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Some Tips for the Winter

As winter fast approaches, we begin to prepare ourselves for the cold, dark months ahead. We all react to the shift in seasons in different ways. For some, this can be seen as a time for more introspection and a welcome respite from the outside activities. For many of us the shift into the winter months and decreased exposure to daylight can trigger feelings of sadness or anxiety. Here are a few of the tips that I share with my patients for helping to cope with these changes;

  • Exercise - One of the best natural antidepressants and mood boosters out there. Study after study reinforces the benefits of exercise on overall mood and sense of well-being. If you can’t make it to the gym, try a simple 10-20 minute routine at home before or after work.

  • Diet - Focus on eating healthy. This will help to keep your immune system strong and energy levels up. Think foods in their most natural state. Fresh fruits and vegetables, whole grains, organic and antibiotic-free meat and wild fish. Avoid processed foods and foods high in artificial sugar.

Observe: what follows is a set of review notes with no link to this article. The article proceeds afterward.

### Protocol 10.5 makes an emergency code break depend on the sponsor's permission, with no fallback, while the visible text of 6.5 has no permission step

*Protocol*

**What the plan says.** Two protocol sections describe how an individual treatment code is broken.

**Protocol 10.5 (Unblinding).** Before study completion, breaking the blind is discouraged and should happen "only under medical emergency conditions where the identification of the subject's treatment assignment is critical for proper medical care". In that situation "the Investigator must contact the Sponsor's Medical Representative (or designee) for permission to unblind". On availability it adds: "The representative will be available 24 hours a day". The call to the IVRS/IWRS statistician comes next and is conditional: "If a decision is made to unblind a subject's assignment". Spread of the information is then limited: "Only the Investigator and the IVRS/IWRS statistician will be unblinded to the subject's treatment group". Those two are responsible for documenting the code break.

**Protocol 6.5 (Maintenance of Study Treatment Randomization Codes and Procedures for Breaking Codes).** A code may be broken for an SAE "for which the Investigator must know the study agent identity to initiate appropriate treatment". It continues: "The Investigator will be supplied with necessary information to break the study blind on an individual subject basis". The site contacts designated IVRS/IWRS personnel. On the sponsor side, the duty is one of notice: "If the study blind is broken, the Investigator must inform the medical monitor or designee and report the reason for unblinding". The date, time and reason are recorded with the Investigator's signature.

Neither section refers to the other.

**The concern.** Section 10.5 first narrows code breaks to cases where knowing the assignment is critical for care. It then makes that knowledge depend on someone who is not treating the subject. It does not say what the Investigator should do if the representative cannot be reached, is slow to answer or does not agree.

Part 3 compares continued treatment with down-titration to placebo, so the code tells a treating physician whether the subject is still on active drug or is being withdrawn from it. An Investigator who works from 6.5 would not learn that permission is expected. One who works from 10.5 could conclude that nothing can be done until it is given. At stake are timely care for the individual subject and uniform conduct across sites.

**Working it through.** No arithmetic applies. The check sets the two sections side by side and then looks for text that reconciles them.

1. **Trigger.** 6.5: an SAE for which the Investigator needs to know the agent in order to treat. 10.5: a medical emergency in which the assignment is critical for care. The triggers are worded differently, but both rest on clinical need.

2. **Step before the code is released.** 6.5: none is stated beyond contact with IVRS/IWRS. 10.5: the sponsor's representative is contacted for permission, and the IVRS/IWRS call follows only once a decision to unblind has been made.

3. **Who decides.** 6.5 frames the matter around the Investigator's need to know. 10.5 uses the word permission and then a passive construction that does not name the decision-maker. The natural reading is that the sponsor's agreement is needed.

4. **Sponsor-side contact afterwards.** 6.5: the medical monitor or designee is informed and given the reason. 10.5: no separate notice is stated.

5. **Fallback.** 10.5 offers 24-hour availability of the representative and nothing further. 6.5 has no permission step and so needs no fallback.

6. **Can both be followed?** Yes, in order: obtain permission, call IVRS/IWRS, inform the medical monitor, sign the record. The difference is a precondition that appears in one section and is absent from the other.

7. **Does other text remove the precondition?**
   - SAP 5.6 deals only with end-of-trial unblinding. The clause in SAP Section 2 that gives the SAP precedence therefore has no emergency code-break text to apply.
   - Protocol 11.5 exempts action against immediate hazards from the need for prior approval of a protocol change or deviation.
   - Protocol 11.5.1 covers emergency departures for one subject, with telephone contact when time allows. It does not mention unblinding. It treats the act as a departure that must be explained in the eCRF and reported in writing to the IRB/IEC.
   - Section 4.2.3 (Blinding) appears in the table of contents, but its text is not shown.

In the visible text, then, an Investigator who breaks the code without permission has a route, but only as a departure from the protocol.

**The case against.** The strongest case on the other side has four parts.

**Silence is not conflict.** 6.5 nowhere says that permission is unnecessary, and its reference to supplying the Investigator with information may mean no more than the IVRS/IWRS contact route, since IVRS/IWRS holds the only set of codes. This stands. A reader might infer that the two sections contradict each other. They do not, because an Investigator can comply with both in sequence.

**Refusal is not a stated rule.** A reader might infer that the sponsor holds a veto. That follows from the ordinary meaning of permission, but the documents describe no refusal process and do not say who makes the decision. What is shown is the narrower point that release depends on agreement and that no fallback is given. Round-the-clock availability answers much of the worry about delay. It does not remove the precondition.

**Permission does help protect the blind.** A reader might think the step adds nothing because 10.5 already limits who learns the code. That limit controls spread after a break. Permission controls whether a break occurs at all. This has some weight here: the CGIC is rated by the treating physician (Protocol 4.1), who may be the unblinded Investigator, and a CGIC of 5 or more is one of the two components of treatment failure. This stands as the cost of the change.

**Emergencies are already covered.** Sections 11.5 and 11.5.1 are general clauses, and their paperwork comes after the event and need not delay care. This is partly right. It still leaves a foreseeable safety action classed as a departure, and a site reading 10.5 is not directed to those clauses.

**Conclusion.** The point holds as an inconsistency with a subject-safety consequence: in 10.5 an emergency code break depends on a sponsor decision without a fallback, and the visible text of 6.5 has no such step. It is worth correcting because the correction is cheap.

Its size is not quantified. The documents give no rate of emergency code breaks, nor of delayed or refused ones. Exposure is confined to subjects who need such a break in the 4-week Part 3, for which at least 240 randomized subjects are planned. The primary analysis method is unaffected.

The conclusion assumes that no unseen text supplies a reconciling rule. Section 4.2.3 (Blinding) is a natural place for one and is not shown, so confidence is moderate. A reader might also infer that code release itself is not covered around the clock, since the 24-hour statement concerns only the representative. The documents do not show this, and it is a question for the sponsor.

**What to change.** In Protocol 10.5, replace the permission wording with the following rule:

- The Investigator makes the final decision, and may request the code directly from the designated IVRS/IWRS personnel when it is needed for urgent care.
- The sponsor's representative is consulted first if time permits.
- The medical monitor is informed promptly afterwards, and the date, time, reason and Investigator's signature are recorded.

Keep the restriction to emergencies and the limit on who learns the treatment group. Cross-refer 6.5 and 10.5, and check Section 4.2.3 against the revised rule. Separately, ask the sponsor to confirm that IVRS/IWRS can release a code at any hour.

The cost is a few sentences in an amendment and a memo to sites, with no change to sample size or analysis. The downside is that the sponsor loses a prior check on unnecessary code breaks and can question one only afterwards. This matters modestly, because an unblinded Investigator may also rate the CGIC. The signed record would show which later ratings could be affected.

• Supplements- Make sure to have your Vitamin D3 levels checked. We are seeing a lot more of this deficiency and going into the winter when we are less exposed to natural light can exacerbate an underlying deficiency. Low Vitamin D levels have been linked to a myriad of mental and overall physical health problems. In addition to vitamin supplementation there are many natural approaches available to treat mood symptoms. You should always check with a professional before trying over the counter remedies. There may be harmful interactions with medications and not every supplement is right for every person.

  • Light Box - Exposure to full-spectrum lighting for some is a wonderful way to combat depression. You can order a light box or download an app on your phone. Aim for 20-30 minutes 1-2 times a day.

  • Seek Professional Help - For some individuals the mood symptoms are too incapacitating to handle on their own. If you find yourself struggling with overwhelming thoughts of depression or anxiety it may be time to reach out for some support. You can schedule an appointment with a Psychiatrist to discuss whether medications may be appropriate for you. If you are not sure if medications are for you then you can consult with an Integrative Practitioner, ie. Integrative Internist, Naturopath, Homeopath, Acupuncturist or therapist, ie. Psychologist, LMSW to begin with.

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